The PMO’s intervention to open extra windows for political donations via electoral bonds is significant because the limited sale periods were intended as a precaution against money laundering. As HuffPost India has reported, the Reserve Bank of India had initially recommended that the bonds only be sold twice a year for a short duration.

SBI was supposed to sell the first tranche in April 2018, but the first round was opened a month earlier in March 2018 instead. Rs 222 crore worth of bonds were bought in this round, with 95% going to the BJP.The following month, in April 2018, SBI opened another window for political donation — in this, bonds worth another Rs 114.90 crore were purchased and donated.With the Karnataka state elections due in May 2018, the PMO instructed the finance ministry to open a special and extra window of another 10 days.



(Source – The Huff Post)

Who got how much?

The Quint reported that around Rs. 6,000 crore worth of electoral bonds were sold in the Financial Year 2018 – 19, out of which over Rs. 4,500 crore went to the ruling Bharatiya Janata Party (BJP).

While state political parties have filed their annual audit reports, the last date to file the same being October 31, the BJP is yet to file it with the Election Commission (EC). Section 139 4B of the IT Act requires a political party to furnish total income including the exempted contributions with all particulars to the EC. If the party fails to meet the deadline with regards to the filing of the annual audit report, the EC can only send a show cause notice seeking a reply for the delay.

The Congress claims that it received Rs. 550 crore in electoral bonds and has submitted the report to the EC, but the EC has not made the report public yet.

The Trinamool Congress (TMC) received Rs 97.28 crore, the Telangana Rashtra Samithi (TRS) received Rs. 141.50 crore, the Janata Dal United (JDU) received Rs. 35.35 crore, the Biju Janata Dal (BJD) received Rs. 213.50 crore and the YSR Congress Party (YSRCP) received Rs. 99.84 crore through electoral bonds.

Data shows that there were few takers for electoral bonds of lower denominations, with almost 92% of the Rs. 6,000 crore collected through the 12 rounds of electoral bonds issued between March 2018 and October 2019 was in the highest denomination of Rs. 1 crore. This, completely contradictory to the justification the Finance Ministry had given. When the RBI suggested that the bonds be in an electronic form and not paper, the ministry had said, “The physical mode is necessary at least initially to popularise Ebs (electoral bonds) and cover people of all strata. Small donors may not be familiar and comfortable with the digital processing and would like to get a physical bond.”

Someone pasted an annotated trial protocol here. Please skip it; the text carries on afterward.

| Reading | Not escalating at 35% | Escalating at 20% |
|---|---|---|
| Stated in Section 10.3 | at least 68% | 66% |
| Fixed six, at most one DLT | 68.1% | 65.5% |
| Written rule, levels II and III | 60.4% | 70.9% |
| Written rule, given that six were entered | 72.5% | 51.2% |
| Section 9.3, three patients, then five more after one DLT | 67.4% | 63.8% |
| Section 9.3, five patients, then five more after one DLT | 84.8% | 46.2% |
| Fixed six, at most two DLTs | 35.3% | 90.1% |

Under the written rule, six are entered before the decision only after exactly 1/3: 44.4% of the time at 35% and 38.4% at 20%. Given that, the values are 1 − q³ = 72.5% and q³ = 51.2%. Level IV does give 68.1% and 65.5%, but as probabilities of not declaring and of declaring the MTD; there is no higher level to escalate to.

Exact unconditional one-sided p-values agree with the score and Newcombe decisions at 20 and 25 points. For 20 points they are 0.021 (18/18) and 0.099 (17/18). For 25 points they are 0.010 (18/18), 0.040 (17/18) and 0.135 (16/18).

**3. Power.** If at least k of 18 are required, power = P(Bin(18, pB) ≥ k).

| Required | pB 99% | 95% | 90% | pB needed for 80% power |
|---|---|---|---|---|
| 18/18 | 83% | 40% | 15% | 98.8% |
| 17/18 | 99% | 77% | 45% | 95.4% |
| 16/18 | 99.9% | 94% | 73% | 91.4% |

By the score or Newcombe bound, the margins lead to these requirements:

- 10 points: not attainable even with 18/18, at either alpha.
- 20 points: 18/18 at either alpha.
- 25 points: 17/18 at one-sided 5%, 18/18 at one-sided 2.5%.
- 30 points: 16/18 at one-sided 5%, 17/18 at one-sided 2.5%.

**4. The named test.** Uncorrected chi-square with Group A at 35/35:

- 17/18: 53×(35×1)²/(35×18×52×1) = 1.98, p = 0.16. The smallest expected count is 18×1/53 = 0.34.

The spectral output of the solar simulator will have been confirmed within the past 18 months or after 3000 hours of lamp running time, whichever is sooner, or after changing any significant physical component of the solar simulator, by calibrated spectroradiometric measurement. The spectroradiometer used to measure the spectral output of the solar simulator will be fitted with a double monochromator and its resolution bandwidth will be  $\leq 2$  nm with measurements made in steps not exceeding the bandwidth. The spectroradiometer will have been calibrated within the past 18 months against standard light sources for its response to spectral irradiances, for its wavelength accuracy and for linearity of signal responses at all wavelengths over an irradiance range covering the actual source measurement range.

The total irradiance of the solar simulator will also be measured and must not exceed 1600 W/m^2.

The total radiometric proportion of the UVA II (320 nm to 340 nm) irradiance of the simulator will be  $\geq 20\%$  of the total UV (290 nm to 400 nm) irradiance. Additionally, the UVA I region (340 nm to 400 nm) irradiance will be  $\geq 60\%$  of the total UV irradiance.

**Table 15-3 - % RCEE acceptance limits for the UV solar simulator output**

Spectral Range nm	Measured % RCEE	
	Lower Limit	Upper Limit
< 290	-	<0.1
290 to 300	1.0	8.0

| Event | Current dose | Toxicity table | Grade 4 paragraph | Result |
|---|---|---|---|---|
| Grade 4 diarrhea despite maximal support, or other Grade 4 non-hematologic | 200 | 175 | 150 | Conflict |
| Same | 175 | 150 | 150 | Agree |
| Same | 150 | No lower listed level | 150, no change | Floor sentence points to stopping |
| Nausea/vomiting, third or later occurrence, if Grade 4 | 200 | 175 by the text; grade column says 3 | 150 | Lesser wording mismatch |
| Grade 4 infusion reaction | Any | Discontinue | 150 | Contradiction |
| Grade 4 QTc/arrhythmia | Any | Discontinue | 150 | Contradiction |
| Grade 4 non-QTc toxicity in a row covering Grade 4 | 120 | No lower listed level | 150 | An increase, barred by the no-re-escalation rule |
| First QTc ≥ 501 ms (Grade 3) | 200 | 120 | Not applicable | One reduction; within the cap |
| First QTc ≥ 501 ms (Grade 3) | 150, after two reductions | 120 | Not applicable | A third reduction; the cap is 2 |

(Source – The Telegraph)            

Who opposed

The Congress and the Communist Party of India (CPI – M) have always vehemently opposed the electoral bond scheme. Apart from these parties, the Shiromani Akali Dal (SAD) has also raised objections regarding the same.

While the Congress and CPI (M) have opposed the anonymity criteria, stating that details of both, recipients and donors should be made public for better transparency, the SAD has said that only profit-making companies should be allowed to make donations through electoral bonds.

Congress treasurer Motilal Vohra had said, “I am afraid this will not ensure transparency in electoral funding; on the contrary, it will be a completely opaque mechanism.”

The CPI General Secretary Sudhakar Reddy wrote, “There is a demand from the people that political parties funding should be transparent. It is a justified demand to understand whether ruling parties are in quid-pro-quo with vested interests or corporate houses. In fact, the present method of political funding is more transparent than the secretive amendments you (ruling party) are introducing”, demanding the immediate rollback of the “secretive political bonds scheme”.

The BJP overruled the RBI’s decision, arm-wrested SBI into accepting expired bonds and did not submit its audit report in time. Today, after the SC refused to stay the sale of bonds, the party is accusing opposition parties of protesting against the electoral bond scheme claiming they will no longer be able to indulge in corruption, calling them an alliance of defeated and dejected politicians. If this is the case and the BJP is pro-transparency, why has it not filed its reports with the EC yet? Or is it just another well thought out Big Brother move to slyly spy on its public?


Govt Made SBI Accept Expired Electoral Bonds Sold In Illegal Window

Yes, its BJP that received maximum corporate donations in 6 years: ADR report

SBI issued electoral bonds worth Rs 3,622 crore in March and April: RTI

Electoral Bonds: SC directs all parties to reveal political funding details to EC